After catching seven passes for 141 yards and two touchdowns in Week 1 this year, Rams tight end Jared Cook – who signed a hefty free-agent contract this past offseason – has been essentially nonexistent. Between Week 2 and Week 11, Cook caught one total touchdown and never had more than 45 receiving yards in any single contest.

Leave it to the Bears to make Cook look like the second coming of Mark Bavaro, as he caught four passes for 80 yards and a touchdown. The inability of Chicago's defense to cover tight ends is another disturbing new trend.

Detroit's Brandon Pettigrew torcheded the Bear for 70-plus yards in both contests, Green Bay's Andrew Quarless led the Packers in catches two weeks ago, Washington's Jordan Reed posted nine catches for 134 yards and in Week 5, the Bears allowed the Saints' Jimmy Graham to catch 10 passes for 135 yards.

For most of the year, the Bears have started two All-Pro cornerbacks out wide. Those guys don't need help. So that leaves the rest of the defense, all three linebackers plus the two safeties, to cover the middle of the field. Yet even with a five-to-one ratio, Chicago just cannot corral opposing tight ends.

Things don't get any easier either, with Kyle Rudolph, Jason Witten and Jordan Cameron in line for career days the next three weeks.

End of the Line

At different points during the Bear Report live game-day chat, I was asked if Julius Peppers and Shea McClelline were active for the game. They were out there all right but they apparently got into Mommy's invisibility cream before the game. Chicago's starting defensive ends combined for two tackles and one quarterback hit. That's it.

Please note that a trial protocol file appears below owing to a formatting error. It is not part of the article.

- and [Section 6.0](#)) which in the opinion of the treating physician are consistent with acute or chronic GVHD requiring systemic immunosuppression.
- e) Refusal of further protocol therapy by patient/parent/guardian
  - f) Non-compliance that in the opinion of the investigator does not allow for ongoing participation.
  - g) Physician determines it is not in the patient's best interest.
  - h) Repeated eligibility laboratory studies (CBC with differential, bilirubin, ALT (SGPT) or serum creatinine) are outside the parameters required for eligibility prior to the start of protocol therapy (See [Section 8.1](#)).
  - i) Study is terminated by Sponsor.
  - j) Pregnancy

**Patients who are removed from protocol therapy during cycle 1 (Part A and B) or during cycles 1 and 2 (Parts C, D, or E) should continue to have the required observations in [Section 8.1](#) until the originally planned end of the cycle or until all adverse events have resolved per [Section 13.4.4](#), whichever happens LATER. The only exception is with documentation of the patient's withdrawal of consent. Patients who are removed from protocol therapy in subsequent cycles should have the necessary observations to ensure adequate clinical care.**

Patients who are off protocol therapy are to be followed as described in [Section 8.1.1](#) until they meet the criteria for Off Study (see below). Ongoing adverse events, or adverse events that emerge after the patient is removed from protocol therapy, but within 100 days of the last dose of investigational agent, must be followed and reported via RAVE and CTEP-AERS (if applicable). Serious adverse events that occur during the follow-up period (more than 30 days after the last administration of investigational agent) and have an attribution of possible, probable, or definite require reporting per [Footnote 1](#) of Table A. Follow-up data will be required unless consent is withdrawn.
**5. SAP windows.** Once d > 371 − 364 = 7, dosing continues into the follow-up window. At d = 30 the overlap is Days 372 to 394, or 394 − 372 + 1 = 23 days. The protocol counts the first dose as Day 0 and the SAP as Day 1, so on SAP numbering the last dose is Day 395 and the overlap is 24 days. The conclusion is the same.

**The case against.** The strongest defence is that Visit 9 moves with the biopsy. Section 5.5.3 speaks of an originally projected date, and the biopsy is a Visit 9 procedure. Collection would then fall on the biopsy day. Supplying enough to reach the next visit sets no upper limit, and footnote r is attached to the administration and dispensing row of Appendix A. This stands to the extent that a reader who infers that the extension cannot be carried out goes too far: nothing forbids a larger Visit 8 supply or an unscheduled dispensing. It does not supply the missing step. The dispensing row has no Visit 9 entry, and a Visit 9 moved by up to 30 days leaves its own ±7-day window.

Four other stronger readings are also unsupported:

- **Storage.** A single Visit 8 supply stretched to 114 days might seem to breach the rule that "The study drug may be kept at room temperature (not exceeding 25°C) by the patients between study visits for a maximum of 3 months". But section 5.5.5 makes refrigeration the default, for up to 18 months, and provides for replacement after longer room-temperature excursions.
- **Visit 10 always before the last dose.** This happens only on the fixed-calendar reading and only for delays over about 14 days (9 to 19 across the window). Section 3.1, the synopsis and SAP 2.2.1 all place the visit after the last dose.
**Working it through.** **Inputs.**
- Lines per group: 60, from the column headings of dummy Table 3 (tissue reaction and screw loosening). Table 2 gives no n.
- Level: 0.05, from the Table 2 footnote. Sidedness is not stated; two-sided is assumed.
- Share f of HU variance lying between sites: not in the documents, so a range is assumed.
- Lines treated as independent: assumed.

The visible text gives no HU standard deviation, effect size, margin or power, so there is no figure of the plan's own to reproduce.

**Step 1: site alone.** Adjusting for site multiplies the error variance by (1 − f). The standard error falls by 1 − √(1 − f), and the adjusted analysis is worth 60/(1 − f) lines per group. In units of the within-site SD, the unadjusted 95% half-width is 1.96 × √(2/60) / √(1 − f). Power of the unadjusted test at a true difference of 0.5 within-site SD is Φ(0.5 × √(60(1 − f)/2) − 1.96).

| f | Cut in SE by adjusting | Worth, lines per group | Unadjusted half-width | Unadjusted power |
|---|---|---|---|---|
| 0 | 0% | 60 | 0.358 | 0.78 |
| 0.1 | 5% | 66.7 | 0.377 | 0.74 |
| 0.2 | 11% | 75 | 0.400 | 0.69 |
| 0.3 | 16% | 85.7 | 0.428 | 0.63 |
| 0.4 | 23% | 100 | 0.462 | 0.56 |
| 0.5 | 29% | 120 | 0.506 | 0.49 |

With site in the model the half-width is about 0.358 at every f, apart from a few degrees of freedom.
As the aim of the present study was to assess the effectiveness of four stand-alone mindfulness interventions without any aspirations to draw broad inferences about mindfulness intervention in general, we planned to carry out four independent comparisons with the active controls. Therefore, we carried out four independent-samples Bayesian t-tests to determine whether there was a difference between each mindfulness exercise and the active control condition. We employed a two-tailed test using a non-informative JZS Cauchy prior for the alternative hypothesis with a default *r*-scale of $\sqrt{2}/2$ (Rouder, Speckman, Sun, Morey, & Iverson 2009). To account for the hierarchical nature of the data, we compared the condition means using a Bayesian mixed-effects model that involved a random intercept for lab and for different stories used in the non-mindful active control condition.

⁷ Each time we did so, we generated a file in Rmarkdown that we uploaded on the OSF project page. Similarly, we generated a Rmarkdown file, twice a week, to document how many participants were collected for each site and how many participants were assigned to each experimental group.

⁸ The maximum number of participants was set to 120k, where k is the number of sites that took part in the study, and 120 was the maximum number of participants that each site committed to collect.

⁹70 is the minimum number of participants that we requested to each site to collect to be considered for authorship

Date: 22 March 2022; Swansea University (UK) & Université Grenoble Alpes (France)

We all know Peppers has little left in the tank, and that McClellin is not a 4-3 defensive end, but both players have recently shown signs of life. Their performances over the past month gave life and hope to a defense that needed some type of spark.

Yet against the Rams, they both reverted back to their non-factor form. In the meantime, Chandler Jones was a pain in Peyton Manning's side during Sunday Night Football, racking up nine tackles against the Broncos.

One has to wonder just how cute Emery will get with next year's first-round pick?

Foot Wounds

Have you ever shot yourself in the foot? If you have, then you know how the Bears have felt that past two games after racking up 23 penalties for 195 yards. Penalties yesterday took 21 points off the board (and Chicago lost by 21, go figure) and may have cost Devin Hester his last real opportunity to break Deion Sanders' NFL record for return touchdowns.

The Oakland Raiders lead the league in penalties nearly every season. Guess how many Super Bowls that franchise has won the past 29 years?

If the Bears, who were one of the most-disciplined teams through the first 10 weeks of the season, continue with the egregious mental errors, they can kiss the playoffs goodbye.

Poise in the Pocket

Josh McCown is a baller. No one can deny what he's been able to accomplish for Chicago's offense since taking over for the injured Jay Cutler. Amidst heavy, relentless pressure all game long, McCown was poised, crisp and accurate against the Rams. He completed 36 of 47 pass attempts (77 percent) for 352 yards and two touchdowns, good for a 102.4 QB rating.